And now you may wonder: and why is Santa Barbara known and invoked as the patron saint of lightning? Because God, who must have been taking a nap while our protagonist was martyred, upon waking up and seeing that she was knocking on the doors of heaven, sent a bolt of lightning over Dióscoro that instantly struck him down, avenging the murder of Santa Bárbara which, basically

1. He just wanted to profess his faith in Christianity.

2. She only wanted to decide who to marry, and in this sense she wanted to marry God

3. He just wanted to escape his confinement

4 . She was a woman who did what came out of her ovaries at all times, as it should be.


Now that you know its history, surely in the following works you will be able to find some elements that condense it:

In this work by Goya, Santa Bárbara appears dressed in noble clothing, presents a crown that alludes precisely to her lineage, holds the palm of martyrdom in one hand and, in the background, her murder appears in front of the tower in which she previously had been cloistered. This tower also usually has three windows alluding to the Trinity (Father / Son / Holy Spirit).


In this print we see, once again, the crowned martyr, holding the chalice that symbolizes her conversion to Christianity, dressed in a nobleman's cloak, showing the sword with which she was beheaded and, behind her, the attribute of the tower on the right (on which she departs for a while) and, to the left, a cannon: since she is also the patron saint of artillerymen, gunboats, miners and firefighters.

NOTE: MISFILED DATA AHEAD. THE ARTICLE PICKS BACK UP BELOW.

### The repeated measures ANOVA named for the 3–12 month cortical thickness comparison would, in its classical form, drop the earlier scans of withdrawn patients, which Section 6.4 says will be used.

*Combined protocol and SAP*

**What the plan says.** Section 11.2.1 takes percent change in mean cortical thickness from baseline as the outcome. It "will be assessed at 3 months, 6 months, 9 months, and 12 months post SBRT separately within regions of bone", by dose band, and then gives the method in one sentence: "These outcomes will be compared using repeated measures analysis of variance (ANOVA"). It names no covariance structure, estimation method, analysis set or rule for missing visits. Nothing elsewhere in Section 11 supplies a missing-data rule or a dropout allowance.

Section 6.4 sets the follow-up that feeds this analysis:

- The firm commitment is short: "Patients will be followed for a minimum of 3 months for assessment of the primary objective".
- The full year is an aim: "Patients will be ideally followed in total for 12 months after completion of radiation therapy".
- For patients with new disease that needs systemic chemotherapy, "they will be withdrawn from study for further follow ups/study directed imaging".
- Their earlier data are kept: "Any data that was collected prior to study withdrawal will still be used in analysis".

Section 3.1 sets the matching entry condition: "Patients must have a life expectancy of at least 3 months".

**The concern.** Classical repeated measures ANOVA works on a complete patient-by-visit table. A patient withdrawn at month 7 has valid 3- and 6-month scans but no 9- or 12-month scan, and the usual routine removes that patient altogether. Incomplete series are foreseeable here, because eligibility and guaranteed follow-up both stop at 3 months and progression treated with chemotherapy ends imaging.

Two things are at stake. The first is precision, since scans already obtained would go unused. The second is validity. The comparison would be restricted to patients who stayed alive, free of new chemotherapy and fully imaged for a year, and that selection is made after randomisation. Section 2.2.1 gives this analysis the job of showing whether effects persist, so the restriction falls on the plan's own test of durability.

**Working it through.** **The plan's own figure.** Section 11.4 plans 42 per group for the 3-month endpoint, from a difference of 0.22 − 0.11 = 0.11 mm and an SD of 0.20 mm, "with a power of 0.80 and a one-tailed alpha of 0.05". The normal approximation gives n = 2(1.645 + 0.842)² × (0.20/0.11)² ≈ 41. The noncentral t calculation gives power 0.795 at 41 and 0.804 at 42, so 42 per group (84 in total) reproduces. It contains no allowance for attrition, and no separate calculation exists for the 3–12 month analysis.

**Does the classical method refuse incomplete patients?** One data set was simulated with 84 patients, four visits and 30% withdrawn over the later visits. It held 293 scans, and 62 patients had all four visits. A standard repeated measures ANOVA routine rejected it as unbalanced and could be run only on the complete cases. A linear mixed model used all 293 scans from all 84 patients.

This print is, therefore, a very good example of all the iconographic attributes with which the saint can be accompanied to favor her identification.


And finally, in this work by Robert Campin, we see Santa Barbara inside her tower (with a double symbology since, through the window, another one can be seen on the horizon) reading the sacred scriptures, the fireplace with the fire lit (allusion to the fire of lightning and, therefore, to the death of his father) and, above it, a figure that symbolizes the Trinity by presenting, again, an image of God the Father / Jesus Christ / The Holy Spirit in the form of pigeon.

Now that you know her story, I hope you see her not only as a holy martyr, but also as a woman who did what she considered right, fighting for it until the end of her days, without allowing any man or social imposition to stop her. . And this is, after all, what we wish for all the people who wear any jewel from this brand.